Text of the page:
President Obama Forgot All About the VW Workers in Chattanooga

For reasons I won’t discuss here, Volkswagen (VW) executives have been so biased in favor of United Auto Workers (UAW/AFL-CIO) union officials’ campaign to secure monopoly-bargaining privileges over employees at the company’s assembly plant in Chattanooga, Tenn., that they were willing to break federal law to ensure a Big Labor victory.  Nevertheless, late last week the plant’s workers defeated the campaign in a 712-636 secret-ballot vote.

As the National Right to Work Committee blog reported, citing commentator Diana Furchtgott-Roth, last Wednesday, in the run-up to the vote over whether or not UAW kingpins should be installed as monopoly-bargaining representatives of VW’s front-line employees in Chattanooga, VW allowed “pro-union material and UAW representatives to walk the halls speaking to employees, according to news reports.”  Prior to a unionization vote, under federal labor law employers may allow both proponents and opponents of a union monopoly equal access to company property and employees, or deny any access to both sides.  But employers may not legally grant access to one side while denying it to the other, as VW did, assuming multiple media accounts are correct and eyewitness reports from the scene are correct.

Given that the UAW hierarchy “couldn’t even win an election it had been handed on a silver platter by management,” as pundit Mickey Kaus put it for the Daily Caller, it is hard to believe that UAW bosses and their allies are now claiming they lost because a number of elected officials in Tennessee “unfairly” spoke against unionization prior to and during the three-day vote.

In reality, as Detroit Free Press business columnist Tom Walsh pointed out this morning in USA Today (see the first link below), the key reason UAW bosses lost is that they “failed to convince a majority of Chattanooga VW workers that their lives would be better with the UAW than without it.”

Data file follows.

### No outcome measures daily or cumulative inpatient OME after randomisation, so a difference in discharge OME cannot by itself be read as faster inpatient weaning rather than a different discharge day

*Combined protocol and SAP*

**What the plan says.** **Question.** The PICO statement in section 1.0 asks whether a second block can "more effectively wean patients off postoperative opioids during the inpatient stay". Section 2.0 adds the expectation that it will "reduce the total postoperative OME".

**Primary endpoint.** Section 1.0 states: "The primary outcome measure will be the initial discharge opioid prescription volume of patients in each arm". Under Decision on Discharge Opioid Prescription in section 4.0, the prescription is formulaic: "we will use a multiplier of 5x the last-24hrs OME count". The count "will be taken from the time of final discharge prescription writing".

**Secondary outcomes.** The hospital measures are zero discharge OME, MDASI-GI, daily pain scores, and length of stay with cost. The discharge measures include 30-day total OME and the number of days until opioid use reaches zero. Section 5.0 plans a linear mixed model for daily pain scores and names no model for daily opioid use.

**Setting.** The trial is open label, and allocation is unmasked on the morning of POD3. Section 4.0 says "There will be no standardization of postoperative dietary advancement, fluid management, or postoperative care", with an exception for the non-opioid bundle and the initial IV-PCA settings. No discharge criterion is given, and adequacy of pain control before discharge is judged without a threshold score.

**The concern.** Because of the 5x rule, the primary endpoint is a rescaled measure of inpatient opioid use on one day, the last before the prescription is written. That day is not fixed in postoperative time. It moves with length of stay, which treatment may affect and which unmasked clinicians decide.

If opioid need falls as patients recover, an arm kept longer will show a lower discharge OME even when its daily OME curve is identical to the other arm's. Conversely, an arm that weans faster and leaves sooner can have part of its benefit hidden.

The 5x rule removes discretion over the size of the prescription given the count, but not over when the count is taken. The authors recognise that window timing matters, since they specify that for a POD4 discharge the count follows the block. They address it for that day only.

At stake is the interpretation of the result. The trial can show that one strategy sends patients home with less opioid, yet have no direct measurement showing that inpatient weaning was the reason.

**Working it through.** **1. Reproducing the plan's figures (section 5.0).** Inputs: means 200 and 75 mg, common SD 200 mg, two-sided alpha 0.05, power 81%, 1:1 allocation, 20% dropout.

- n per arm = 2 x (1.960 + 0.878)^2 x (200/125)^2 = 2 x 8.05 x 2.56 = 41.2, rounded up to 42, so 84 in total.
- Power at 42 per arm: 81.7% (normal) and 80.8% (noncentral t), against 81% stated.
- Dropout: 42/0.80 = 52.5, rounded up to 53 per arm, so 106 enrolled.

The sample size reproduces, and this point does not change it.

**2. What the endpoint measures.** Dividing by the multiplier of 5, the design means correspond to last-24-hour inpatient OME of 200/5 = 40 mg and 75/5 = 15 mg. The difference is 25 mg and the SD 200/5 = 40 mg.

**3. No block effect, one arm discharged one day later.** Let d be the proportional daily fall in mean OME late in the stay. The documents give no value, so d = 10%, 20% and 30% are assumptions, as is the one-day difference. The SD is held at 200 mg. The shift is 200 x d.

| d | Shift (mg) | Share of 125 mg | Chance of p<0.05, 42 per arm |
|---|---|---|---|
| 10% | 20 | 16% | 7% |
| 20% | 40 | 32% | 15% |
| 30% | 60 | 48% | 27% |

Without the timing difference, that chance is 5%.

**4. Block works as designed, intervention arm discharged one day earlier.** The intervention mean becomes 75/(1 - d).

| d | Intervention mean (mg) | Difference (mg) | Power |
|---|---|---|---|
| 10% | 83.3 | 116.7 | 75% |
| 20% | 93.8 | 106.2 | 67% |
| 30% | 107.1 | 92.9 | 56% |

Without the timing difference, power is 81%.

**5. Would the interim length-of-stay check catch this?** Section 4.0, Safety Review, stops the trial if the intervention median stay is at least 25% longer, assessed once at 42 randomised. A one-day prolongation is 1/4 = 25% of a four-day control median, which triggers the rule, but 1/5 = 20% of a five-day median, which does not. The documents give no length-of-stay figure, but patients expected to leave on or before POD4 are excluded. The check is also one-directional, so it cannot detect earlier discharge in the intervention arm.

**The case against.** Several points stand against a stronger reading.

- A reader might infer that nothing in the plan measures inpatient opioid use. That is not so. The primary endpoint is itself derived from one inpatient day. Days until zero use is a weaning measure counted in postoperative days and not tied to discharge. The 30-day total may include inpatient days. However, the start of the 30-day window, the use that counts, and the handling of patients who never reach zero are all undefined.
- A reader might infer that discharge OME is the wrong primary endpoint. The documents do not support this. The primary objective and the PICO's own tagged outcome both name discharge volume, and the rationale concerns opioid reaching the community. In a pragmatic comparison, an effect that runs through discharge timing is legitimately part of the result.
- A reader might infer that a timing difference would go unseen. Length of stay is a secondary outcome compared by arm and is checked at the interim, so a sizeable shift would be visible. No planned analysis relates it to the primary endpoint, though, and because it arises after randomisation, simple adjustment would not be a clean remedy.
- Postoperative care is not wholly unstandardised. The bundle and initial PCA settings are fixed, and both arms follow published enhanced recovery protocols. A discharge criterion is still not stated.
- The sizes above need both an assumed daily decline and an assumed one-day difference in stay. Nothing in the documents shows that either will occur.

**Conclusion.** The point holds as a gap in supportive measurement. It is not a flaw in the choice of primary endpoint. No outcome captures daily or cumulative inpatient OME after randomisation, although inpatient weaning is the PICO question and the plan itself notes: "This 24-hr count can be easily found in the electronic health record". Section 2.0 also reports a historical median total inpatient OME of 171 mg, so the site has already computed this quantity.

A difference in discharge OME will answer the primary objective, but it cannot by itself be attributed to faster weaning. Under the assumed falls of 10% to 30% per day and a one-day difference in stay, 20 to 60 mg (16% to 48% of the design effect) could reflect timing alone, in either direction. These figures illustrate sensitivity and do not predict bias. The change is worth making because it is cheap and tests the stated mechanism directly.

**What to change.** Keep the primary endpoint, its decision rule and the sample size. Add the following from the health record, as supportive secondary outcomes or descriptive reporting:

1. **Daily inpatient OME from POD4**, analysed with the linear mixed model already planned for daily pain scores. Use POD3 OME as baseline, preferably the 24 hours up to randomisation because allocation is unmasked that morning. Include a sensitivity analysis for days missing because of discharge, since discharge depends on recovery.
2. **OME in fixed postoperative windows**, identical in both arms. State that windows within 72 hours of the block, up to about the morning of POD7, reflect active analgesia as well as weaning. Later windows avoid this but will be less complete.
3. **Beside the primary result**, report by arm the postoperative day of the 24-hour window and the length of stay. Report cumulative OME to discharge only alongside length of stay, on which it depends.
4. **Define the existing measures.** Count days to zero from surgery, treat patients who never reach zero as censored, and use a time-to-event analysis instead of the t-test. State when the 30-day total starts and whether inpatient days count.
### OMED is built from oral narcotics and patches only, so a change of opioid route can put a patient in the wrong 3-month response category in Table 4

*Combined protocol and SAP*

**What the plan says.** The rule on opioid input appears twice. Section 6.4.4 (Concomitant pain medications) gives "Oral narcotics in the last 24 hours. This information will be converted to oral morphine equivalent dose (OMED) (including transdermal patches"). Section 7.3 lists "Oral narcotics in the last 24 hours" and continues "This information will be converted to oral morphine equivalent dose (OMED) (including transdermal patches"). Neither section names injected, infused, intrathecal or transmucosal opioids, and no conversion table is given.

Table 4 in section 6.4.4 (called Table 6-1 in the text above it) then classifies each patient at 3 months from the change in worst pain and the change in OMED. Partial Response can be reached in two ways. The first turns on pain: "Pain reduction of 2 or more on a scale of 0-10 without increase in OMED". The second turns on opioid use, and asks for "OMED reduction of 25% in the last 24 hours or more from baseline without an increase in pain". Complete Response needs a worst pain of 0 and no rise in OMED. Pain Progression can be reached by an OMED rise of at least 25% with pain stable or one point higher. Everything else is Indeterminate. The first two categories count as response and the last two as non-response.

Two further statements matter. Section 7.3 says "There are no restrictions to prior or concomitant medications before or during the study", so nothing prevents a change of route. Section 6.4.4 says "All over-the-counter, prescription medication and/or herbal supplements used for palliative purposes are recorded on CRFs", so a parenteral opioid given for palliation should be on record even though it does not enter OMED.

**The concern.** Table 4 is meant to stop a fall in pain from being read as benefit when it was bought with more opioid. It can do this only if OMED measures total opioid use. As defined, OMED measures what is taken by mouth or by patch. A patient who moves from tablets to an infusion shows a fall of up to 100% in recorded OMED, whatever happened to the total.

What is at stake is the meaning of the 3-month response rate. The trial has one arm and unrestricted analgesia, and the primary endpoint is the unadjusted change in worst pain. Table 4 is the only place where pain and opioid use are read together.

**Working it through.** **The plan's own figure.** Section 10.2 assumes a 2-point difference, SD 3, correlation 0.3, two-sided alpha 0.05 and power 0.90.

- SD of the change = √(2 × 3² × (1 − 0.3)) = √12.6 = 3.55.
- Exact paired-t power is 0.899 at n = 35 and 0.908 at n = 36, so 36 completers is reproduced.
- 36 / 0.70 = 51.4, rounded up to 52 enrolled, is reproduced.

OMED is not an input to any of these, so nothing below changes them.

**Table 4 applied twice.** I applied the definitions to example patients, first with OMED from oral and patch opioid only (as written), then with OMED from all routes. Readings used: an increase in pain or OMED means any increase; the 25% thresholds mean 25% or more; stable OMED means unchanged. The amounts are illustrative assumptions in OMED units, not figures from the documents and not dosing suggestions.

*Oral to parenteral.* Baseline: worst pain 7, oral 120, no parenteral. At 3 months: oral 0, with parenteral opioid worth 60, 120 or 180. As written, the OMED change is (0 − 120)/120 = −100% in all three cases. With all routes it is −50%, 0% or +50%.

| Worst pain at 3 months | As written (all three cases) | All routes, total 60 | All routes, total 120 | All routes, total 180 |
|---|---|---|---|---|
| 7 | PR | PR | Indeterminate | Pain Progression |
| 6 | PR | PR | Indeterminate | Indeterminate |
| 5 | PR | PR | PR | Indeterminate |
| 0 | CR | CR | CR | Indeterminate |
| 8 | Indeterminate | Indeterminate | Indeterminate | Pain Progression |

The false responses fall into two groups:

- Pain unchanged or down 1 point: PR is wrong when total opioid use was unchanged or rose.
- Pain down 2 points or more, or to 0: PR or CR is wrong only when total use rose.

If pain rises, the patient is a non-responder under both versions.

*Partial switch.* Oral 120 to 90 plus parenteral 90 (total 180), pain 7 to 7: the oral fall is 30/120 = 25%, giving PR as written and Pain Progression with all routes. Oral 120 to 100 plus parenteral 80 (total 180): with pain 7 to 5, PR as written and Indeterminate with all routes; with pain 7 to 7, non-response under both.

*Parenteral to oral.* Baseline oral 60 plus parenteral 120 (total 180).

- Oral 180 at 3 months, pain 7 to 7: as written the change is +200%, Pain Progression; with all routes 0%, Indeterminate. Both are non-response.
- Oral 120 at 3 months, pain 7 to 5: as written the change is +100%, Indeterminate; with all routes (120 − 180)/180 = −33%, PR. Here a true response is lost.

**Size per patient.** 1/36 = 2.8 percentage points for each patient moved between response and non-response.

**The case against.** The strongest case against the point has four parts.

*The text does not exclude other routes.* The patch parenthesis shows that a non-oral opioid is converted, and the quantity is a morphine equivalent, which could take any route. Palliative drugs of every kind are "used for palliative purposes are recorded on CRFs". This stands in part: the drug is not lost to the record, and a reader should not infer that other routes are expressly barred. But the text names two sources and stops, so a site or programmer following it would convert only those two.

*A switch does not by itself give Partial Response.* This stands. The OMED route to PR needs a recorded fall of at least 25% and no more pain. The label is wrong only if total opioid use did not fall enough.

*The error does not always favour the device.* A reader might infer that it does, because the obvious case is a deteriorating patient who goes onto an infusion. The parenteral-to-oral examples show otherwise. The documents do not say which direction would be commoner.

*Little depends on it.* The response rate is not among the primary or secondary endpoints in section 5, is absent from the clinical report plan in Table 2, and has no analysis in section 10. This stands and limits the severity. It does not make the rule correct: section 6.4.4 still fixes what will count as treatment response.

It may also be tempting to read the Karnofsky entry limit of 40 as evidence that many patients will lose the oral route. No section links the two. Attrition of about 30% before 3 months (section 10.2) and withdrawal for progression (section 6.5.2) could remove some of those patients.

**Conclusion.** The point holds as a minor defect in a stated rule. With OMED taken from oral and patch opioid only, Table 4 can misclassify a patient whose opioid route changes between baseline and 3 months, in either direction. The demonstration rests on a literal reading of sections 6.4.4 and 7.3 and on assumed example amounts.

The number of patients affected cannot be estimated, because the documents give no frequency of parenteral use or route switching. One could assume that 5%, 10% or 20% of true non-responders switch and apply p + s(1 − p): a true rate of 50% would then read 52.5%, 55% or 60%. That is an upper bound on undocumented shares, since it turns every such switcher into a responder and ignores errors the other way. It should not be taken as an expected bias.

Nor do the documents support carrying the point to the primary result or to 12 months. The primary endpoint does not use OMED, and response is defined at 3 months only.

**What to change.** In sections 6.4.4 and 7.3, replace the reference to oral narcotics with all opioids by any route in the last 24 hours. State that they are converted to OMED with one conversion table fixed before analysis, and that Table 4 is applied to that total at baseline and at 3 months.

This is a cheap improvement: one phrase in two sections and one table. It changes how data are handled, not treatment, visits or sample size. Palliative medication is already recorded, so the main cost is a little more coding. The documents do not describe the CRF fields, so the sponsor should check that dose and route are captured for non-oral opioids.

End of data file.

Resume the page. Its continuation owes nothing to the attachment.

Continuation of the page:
Walsh elaborated:

Could the UAW deliver better wages and benefits to VW workers, in return for the dues members would have to pay?  Clearly, the union couldn’t make that case — didn’t even try, really. VW line workers already make a base wage as good as new hires at Detroit Three plants.

What about workers having a voice in how the plant operates?

VW workers say they often get inquiries from plant management about their job satisfaction and ideas for improvements — and that management acts on them. A happy bunch, apparently.

Of course, independent-minded workers might well never have had the chance to vote against “exclusive” union representation before it was foisted on had they not benefited from the expert assistance of the National Right to Work Legal Defense Foundation.  It was largely due to the help they received from the Foundation that such workers were able to dissuade VW from granting the UAW brass monopoly-bargaining power through a so-called “card check,” without any vote.  This is what UAW President Bob King and his lieutenants were openly pushing for until very recently.

Incredibly, last Friday, just a few hours before the vote count was made public showing that, despite an electoral playing field tilted steeping in the UAW elite’s favor,  independent-minded workers had prevailed, President Obama was quoted in a Reuters News story as claiming that practically everyone was in favor of a UAW monopoly in Chattanooga:

Obama said everyone was in favor of the UAW representing Volkswagen except for local politicians who “are more concerned about German shareholders than American workers,” according to a Democratic aide who attended the meeting with Democratic lawmakers in the House of Representatives.  (See the second link below for the whole story.)

Somehow, the President forgot about the front-line employees in Chattanooga!  But thanks in part to the Right to Work Foundation, those workers’ voices have now, nevertheless, been heard.

Column: UAW failed to make case in Tennessee

Obama weighs in on contentious union vote at Volkswagen plant